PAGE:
Hummus HappinessPosted: August 31, 2012
Thanks for all of your kind comments on my coconut oil post! I had fun writing it and hope it clears up some question marks.
While I’m on a “back to basics” roll, I thought I’d take this opportunity to address a simple and much-loved dip in the world: hummus. It’s pretty much guaranteed that we always have some in our fridge. As we slowly begin to feel more and more settled in our new home, I’ve stopped buying my hummus at the store and started making my own again. I’m not sure why it took me so long to get back into this habit, but it truly is worth the few extra steps it takes to prepare. I shared this (terribly lit) photo on Instagram the other day with the caption “Guess what I’m making!”:
Of course, the answer was a resounding and joyful “HUMMUS!” but I thought instead of photographing the end result, I’d share my chosen ingredients. This shows just how simple it is to prepare and, while there are a ton of interesting recipes out there with variations on the original recipe, there’s nothing quite like the real thing.
Speaking of variations, a couple of years ago (YEARS!), I posted this recipe for black bean hummus. I make a slightly different version of this from time to time, but it is still a reliable standby food in my kitchen. In fact, I plan on posting an updated recipe for that soon, because it’s just so good and DIFFERENT, if you’re wanting a change. There’s also a great Dip Recipe Round-up on Healthy Living Blogs if you’re craving more ideas!
But for the time-being, here’s a classic that won’t fail. You can find the full recipe at the end of this post, but I urge you to stop buying your hummus at the supermarket. The ingredients I’ve noticed on branded hummus labels are bizarre:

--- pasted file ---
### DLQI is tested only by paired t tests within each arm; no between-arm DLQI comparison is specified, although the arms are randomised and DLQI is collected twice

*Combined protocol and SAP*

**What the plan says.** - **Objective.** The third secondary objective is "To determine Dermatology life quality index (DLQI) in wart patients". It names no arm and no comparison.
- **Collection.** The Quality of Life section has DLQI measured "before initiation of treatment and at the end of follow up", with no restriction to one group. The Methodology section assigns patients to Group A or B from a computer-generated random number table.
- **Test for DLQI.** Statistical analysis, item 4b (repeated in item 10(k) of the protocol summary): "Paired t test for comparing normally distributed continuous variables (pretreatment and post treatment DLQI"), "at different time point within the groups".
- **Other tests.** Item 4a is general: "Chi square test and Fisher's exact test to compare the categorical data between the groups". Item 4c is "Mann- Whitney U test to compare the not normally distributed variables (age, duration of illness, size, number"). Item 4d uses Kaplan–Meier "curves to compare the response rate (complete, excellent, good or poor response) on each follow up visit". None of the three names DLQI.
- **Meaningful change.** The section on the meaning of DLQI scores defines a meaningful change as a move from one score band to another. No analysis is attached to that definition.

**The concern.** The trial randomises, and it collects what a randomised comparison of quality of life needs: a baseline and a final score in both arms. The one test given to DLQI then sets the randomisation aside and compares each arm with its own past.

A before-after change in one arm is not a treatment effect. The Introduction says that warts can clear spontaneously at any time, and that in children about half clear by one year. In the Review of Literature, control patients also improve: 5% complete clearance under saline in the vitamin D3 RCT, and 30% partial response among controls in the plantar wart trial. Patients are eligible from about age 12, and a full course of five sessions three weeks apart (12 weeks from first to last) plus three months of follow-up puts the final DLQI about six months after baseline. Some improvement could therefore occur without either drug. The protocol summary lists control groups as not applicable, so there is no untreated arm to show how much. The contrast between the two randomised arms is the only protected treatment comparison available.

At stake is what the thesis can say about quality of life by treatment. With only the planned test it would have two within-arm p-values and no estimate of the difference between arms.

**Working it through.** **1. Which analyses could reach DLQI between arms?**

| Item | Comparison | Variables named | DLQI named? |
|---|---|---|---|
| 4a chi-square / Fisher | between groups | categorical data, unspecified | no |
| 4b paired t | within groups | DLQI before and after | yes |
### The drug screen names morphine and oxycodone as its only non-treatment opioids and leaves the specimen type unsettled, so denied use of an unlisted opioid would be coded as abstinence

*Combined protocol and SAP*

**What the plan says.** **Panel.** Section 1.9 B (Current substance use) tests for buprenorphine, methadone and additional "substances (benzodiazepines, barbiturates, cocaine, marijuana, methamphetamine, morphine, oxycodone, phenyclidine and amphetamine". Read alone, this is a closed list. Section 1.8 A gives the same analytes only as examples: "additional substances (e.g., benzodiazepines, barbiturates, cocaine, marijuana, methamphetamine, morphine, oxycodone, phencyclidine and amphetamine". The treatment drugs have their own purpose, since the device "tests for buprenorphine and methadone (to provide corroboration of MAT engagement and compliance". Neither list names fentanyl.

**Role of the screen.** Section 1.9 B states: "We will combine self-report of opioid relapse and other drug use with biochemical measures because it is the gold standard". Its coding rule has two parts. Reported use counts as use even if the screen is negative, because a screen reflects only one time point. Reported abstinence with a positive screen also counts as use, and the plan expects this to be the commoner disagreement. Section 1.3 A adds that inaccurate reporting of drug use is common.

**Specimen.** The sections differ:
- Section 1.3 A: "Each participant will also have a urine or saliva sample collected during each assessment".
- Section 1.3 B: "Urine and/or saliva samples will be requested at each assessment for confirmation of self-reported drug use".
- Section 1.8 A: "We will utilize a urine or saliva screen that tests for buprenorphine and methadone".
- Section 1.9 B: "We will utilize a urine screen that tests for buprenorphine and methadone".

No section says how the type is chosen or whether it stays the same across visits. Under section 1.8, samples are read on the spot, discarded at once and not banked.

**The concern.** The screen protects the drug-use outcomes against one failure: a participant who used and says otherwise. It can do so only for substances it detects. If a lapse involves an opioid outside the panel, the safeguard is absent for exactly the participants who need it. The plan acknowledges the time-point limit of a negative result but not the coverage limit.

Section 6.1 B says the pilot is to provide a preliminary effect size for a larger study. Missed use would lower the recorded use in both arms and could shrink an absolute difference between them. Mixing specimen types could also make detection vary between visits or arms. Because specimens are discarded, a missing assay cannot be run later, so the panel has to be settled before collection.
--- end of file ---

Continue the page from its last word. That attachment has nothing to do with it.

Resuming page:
- Canola oil (cheaper than olive oil)
- Soybean oil (again, cheaper)
- Vegetable oil (yikes)
- Citric acid (instead of fresh lemon juice)
- Natural flavors (which are…?)
- Spices (again, elaborate…?)
So, if you’re ready to make it yourself, you’ll need one of the following tools:
- a food processor
- a good blender
- elbow grease
Honestly, some of the best bowls of hummus I’ve made didn’t involve any electricity at all! In fact, the photo above shows my Smashed Hummus that was featured in my mini cookbook, using no appliances whatsoever. The ingredients are exactly the same no matter how you make it. Just make it and I promise you’ll never go back to store-bought again!
As far as the ingredients go, you know I have some suggestions for you! When choosing what to buy, here’s what I recommend:
- Chickpeas (or Garbanzo Beans): Choose organic and make sure you drain and rinse them well.
- Tahini: Again, choose organic if possible and read the label – the only ingredient should be sesame seeds. Make sure you stir the jar before use.
- Garlic: The fresher and younger, the better. It is up to your personal taste how many cloves you should use!
- Lemon: Doesn’t need to be organic since we’re not using the rind.
- Salt: Sea salt or pink Himalayan – start with a tiny amount and taste as you go, adding a bit more if necessary.
- Cumin: Organic if possible. Experiment with other spices too, such as paprika, ground coriander, and cayenne pepper.
- Olive oil: A good quality organic extra virgin for the best taste and optimal nutrients.
That’s all you need – 7 ingredients and no cooking required! Make a batch this weekend to last you for an easy back-to-school snack or lunch accompaniment next week!
Prep Time: 5 mins
Cook Time: 0 mins
Keywords: blender side snack gluten-free nut-free soy-free sugar-free vegan vegetarian wheat free
Ingredients (makes 2 cups)
- 1 15-oz can organic cooked chickpeas, drained and rinsed
- 2 tbsp organic tahini
- 1-2 garlic cloves, peeled
- juice of 1 lemon
- 1/2 tsp sea salt (plus a pinch more to taste)
- 1 tsp ground cumin
- 2 tbsp organic extra virgin olive oil, plus more to serve
- optional: paprika, ground coriander, cayenne pepper (all to taste)
Combine all ingredients in a food processor or blender and whizz until smooth. Add a tiny amount of water for a smoother hummus.
To make without machinery, smash with the back of a fork, a potato masher, or a wooden spoon in a large bowl until most of the chickpeas have broken down into a mush.
Serve in a pretty bowl with an extra drizzle of olive oil and a sprinkle of paprika or ground cumin.
Store in an airtight container in the fridge for up to 5 days.